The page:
Our latest blog series explores the complexities of Estate Planning in order to provide you with a concise overview of the fundamentals. Following our previous blog ‘Your Money not the Taxman’, we break the subject down further.
Why do you need a Will?
It is so important to be proactive in creating a Will, to ensure your money, property, and possessions are distributed to the places and people you want it to. Having a Will in place is imperative for your own peace of mind, and also for your family’s future.
Failing to have a Will in place, the UK Intestacy Rules apply, whereby the surviving children/grandchildren/great grandchildren, spouse or civil partner will inherit:
All the personal possessions.
The first £250,000 of the estate, plus half of the remaining estate.
Example: Lucy was married to David, and Betty was their daughter. Lucy died without leaving a Will. Her estate is worth £450,000. David will inherit his share of £250,000, leaving £200,000 left. David will take his half of £100,000, and Betty will receive the remaining £100,000.
For many, this may not be an ideal situation, so creating a Will means that you will make the decision, not the UK Government. There are multiple types of Wills available; one that suits a particular family may not suit yours, therefore it is beneficial to explore these avenues to achieve the best outcome for your circumstances.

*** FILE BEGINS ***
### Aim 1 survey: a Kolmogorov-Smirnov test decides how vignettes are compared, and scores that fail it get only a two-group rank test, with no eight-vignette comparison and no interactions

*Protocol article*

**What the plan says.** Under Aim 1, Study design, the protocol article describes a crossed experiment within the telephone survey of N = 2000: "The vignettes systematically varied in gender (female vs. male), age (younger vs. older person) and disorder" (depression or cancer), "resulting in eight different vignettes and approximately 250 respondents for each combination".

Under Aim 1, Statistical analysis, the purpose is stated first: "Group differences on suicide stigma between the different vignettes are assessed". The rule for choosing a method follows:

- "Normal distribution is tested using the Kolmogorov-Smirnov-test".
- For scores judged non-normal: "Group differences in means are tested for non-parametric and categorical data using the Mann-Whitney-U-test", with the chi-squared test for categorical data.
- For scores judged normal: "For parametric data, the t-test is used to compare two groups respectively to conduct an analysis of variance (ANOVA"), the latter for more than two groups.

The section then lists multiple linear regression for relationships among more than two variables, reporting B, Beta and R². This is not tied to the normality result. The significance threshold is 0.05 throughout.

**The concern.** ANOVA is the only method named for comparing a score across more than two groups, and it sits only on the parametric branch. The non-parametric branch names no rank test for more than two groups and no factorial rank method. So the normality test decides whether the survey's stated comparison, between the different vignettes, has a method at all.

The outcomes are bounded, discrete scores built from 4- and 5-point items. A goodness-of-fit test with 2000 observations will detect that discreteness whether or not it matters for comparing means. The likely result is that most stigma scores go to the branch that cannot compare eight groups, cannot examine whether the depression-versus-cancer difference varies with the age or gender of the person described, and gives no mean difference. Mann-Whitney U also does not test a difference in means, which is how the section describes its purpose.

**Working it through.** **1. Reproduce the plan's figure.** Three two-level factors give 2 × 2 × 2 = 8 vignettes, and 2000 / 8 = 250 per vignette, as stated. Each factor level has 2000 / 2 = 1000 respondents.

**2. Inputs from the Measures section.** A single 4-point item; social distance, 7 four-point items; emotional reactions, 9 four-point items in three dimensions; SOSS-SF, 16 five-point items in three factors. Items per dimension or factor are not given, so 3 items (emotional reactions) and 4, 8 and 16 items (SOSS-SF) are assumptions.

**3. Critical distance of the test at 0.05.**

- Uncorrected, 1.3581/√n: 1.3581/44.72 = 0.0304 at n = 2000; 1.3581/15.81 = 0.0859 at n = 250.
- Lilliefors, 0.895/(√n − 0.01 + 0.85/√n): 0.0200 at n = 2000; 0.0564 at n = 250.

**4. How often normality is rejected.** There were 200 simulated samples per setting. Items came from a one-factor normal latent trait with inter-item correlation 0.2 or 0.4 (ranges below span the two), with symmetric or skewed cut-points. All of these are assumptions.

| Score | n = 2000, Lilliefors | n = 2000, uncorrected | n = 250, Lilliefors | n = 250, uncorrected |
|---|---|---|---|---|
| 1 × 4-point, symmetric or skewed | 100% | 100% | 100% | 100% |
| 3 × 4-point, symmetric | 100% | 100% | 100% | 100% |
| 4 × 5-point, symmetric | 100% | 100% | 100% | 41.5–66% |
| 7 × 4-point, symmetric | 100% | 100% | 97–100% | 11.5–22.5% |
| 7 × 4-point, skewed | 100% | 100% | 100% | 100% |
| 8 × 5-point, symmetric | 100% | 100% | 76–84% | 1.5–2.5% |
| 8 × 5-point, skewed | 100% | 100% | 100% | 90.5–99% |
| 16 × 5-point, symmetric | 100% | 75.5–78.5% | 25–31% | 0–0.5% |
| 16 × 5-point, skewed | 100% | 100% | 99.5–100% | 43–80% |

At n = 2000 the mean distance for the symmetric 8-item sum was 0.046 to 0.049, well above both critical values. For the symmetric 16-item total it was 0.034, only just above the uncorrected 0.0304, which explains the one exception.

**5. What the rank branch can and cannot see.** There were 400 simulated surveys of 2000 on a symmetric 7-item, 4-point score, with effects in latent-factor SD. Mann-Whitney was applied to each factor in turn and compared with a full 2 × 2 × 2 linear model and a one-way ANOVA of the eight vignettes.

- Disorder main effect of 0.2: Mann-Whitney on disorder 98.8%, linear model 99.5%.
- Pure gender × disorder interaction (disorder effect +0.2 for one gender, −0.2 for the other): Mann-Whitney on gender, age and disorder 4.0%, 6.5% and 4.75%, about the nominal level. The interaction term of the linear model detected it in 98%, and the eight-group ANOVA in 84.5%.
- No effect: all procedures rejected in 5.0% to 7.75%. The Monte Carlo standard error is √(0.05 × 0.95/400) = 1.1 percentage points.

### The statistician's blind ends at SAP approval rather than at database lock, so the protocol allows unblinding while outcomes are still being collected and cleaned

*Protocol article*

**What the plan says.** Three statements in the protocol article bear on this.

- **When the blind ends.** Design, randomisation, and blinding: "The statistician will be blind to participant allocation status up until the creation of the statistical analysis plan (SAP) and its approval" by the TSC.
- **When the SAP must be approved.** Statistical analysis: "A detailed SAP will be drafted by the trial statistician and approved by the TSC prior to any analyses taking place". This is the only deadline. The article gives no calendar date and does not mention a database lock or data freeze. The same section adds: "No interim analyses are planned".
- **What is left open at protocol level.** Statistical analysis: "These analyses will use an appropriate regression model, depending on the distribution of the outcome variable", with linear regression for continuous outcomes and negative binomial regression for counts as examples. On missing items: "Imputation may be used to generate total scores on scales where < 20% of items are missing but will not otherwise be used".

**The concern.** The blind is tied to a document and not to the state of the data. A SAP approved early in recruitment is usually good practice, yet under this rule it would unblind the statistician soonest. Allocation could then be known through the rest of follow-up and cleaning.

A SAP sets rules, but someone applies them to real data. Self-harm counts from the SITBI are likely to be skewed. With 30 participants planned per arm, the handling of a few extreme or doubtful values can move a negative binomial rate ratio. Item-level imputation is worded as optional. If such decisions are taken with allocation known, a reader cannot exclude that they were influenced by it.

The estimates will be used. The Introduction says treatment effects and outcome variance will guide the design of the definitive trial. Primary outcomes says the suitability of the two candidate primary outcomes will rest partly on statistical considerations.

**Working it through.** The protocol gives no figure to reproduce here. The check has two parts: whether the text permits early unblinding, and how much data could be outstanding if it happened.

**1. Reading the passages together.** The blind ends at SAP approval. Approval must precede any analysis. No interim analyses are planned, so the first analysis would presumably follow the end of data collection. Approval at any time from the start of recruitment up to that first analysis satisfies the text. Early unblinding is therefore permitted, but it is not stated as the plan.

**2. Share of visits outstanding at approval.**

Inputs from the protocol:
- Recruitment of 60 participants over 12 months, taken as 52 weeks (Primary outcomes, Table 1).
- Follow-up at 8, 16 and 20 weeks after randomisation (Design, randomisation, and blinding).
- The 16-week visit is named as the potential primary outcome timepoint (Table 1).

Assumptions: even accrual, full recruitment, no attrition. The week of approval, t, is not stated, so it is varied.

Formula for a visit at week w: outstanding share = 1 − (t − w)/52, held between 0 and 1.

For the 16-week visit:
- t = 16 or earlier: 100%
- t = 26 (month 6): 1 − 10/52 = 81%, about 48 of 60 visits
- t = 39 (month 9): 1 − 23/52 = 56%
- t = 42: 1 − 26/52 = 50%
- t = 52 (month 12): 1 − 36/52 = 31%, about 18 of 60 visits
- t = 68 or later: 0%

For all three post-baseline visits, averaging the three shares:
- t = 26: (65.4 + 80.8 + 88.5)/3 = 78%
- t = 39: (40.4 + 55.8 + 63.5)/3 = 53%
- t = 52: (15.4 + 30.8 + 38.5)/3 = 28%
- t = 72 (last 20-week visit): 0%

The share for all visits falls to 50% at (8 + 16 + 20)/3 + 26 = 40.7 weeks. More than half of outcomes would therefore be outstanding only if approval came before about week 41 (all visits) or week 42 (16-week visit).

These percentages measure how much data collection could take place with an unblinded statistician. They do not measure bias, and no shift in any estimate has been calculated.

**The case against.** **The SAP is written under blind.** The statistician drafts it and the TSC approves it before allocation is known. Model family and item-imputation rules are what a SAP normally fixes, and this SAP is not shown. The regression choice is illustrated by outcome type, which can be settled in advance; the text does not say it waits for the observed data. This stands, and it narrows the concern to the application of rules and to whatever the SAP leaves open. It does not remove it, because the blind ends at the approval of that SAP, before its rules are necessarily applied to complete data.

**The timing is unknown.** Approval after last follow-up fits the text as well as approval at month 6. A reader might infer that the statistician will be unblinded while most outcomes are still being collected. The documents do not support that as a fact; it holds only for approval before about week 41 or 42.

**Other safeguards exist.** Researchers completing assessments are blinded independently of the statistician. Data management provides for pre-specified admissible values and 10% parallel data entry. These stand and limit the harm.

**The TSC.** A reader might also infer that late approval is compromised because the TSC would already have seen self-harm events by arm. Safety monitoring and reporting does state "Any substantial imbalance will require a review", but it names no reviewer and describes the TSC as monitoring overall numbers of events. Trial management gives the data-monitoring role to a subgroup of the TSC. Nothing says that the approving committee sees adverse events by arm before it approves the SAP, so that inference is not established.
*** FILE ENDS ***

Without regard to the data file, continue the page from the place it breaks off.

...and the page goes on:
Allowances that are currently available:
Every individual has a Nil Rate Band (NRB) of £325,000 which they can leave inheritance tax (IHT) free.
This allowance is transferrable from widow/er if all assets are passed to the spouse on death, increasing the allowance to £650,000.
Now, there has been an introduction of a Residence Nil Rate Band (RNRB) per individual - £175,000 by 2020/21.
This means a potential total NRB for couples up to £1m in 2020/21. Larger states, however, valued at >£2m have their RNRB eroded at £1 for every £2 over. So, an estate of £2.7m will only benefit from the NRB up to £650,000.
Each year, you could gift away £3,000 which will not be subject to IHT, whilst you’re also allowed to give £250 to any number of people each year. Parents can give £5,000 to each child as a wedding gift. Grandparents can give £2,500.
Gifts of any size to charities or political parties are tax free. If you give at least 10% of the estate to a UK registered charity, the remaining estate is taxable at 36% as opposed to 40%.
If a gift is regular, it comes out of your income, and does not affect your standard of living, any amount can be given away and ignored for IHT.
Make sure you're proactive in organising your Will. See how we can help create the best financial plan for you and your family here.